The month saw record heat waves blast the Pacific Northwest and western Canada, with stagnant air bearing down on densely populated cities, like Seattle and Portland, for several days in a row. The culprit was a dangerous weather phenomenon called an omega block, which is essentially a dome of hot air trapped in place by atmospheric currents.
Unprecedented heat – Climate change is frying the Northern Hemisphere
The tiny town of Lytton has come to hold a grim record. On Tuesday, it experienced Canada’s highest-ever temperature, in an unprecedented heat wave that has over a week killed hundreds of people and triggered more than 240 wildfires across British Columbia, most of which are still burning. Lytton hit 49.6 degrees Celsius (121.3 degrees Fahrenheit), astounding for the town of just 250 people nestled in the mountains, where June maximum temperatures are usually around 25 degrees. Now fires have turned much of Lytton to ash and forced its people, as well as hundreds around them, to flee.
Roads melted last week in America’s Northwest, and residents in New York City were told not to use high-energy appliances, like washers and dryers — and painfully, even their air conditioners — for the sake of the power grid.
In Russia, Moscow reported its highest-ever June temperature of 34.8 degrees on June 23, and Siberian farmers are scrambling to save their crops from dying in an ongoing heat wave. Even in the Arctic Circle, temperatures soared into the 30s.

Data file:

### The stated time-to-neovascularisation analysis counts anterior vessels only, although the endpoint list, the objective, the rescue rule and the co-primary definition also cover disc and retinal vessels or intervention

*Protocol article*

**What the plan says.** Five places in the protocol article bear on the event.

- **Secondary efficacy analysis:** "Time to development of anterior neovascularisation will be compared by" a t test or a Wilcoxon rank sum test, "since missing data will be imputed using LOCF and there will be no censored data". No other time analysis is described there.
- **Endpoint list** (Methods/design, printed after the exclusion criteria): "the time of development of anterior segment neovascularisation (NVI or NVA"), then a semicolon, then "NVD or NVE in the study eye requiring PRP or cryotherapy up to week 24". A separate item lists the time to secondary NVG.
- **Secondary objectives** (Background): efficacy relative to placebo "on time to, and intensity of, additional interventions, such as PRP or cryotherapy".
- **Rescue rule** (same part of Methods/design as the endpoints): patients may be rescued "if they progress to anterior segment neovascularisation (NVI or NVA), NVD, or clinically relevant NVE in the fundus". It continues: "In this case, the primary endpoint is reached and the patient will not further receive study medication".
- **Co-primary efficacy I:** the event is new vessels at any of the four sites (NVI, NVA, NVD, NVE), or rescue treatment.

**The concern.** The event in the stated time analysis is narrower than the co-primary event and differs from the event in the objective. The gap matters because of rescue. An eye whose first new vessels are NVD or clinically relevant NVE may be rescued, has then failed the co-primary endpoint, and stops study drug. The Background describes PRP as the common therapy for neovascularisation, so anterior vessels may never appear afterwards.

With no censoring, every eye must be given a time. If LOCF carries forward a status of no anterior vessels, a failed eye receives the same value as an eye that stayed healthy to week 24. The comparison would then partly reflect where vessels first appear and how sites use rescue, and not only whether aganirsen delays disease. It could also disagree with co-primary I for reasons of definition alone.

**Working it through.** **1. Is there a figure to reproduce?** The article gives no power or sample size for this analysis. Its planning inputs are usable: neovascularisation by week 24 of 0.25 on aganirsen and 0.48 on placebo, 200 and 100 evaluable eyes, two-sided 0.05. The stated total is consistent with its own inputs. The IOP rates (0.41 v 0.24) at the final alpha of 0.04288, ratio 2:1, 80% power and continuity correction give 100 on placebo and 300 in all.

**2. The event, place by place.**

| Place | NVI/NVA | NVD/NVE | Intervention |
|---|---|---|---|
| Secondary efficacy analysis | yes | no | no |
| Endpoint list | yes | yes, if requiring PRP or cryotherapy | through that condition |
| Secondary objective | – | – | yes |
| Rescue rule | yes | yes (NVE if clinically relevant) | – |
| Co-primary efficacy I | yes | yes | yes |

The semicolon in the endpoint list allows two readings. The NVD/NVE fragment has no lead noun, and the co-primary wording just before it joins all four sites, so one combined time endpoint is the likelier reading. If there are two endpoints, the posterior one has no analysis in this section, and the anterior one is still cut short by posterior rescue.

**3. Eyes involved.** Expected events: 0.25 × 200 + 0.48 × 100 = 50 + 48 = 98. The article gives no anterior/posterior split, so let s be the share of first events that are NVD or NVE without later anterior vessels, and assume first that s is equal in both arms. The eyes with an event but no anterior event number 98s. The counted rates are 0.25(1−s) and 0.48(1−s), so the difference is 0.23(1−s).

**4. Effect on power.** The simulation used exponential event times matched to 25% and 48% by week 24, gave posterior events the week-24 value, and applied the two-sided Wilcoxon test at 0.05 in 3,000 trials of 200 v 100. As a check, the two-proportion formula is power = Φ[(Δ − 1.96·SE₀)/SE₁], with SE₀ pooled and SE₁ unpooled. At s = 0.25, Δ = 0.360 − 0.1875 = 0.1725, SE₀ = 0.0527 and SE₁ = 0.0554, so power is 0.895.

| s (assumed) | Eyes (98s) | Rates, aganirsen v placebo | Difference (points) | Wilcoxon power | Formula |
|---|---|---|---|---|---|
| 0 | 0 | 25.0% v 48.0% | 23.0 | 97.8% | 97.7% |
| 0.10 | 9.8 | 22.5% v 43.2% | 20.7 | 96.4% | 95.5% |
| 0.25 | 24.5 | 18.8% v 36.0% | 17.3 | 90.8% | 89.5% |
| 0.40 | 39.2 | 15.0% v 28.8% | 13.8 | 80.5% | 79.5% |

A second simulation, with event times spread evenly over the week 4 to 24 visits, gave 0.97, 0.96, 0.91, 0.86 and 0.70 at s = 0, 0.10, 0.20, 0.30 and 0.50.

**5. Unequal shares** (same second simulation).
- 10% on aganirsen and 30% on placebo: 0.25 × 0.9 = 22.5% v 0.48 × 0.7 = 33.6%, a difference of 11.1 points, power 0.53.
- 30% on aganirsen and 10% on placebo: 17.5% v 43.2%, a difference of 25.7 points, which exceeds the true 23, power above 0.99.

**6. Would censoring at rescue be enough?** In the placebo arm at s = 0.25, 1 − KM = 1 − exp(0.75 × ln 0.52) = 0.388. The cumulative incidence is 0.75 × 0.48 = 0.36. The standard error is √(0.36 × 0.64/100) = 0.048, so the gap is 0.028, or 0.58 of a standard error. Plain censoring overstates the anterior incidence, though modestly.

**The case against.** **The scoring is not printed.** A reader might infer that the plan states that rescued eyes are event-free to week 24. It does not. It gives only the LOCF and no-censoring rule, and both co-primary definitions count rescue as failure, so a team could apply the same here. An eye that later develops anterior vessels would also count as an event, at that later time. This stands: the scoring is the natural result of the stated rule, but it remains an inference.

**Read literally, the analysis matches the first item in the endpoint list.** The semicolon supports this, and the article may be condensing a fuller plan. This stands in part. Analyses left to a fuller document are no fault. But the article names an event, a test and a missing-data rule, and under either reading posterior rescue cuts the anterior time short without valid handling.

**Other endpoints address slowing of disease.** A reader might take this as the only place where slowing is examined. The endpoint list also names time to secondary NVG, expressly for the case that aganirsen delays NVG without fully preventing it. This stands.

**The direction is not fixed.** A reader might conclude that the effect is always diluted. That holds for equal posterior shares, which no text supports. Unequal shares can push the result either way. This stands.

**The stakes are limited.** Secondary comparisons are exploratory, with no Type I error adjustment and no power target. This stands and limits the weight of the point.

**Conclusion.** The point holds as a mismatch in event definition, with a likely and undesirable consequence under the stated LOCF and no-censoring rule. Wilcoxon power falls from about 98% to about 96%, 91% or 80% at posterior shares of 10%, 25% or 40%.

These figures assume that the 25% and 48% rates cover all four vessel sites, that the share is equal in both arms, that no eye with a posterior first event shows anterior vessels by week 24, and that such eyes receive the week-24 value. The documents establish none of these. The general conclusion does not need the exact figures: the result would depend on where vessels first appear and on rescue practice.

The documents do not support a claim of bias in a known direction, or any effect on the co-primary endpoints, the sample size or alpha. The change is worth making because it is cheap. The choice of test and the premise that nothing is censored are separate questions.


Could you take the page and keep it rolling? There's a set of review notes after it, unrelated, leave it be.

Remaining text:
In India, tens of millions of people in the northwest were affected by heat waves.
And in Iraq, authorities announced a public holiday across several provinces for Thursday, including the capital Baghdad, because it was simply too hot to work or study, after temperatures surpassed 50 degrees and its electricity system collapsed.
Hundreds of people have been reported to have died from the various heatwaves across North America, Russia and India.
Huge Methane Plume over China
A massive plume of methane, the potent greenhouse gas that’s a key contributor to global warming, has been identified in China’s biggest coal production region.
The release in northeast Shanxi province is one of the largest that geoanalytics company Kayrros SAS has so far attributed to the global coal sector and likely emanated from multiple mining operations.
Details captured in European Space Agency satellite data show the plume about 90 kilometers (56 miles) east of Shanxi’s capital Taiyuan, in Yangquan City. The area has 34 coals mines, according to the Shanxi Energy Bureau.
The emissions rate needed to produce the plume observed in the June 18 satellite image would be several hundred metric tons an hour. For comparison, a 200-ton per hour release would have roughly an equivalent climate warming in the first two decades as 800,000 cars driving at 60 miles an hour.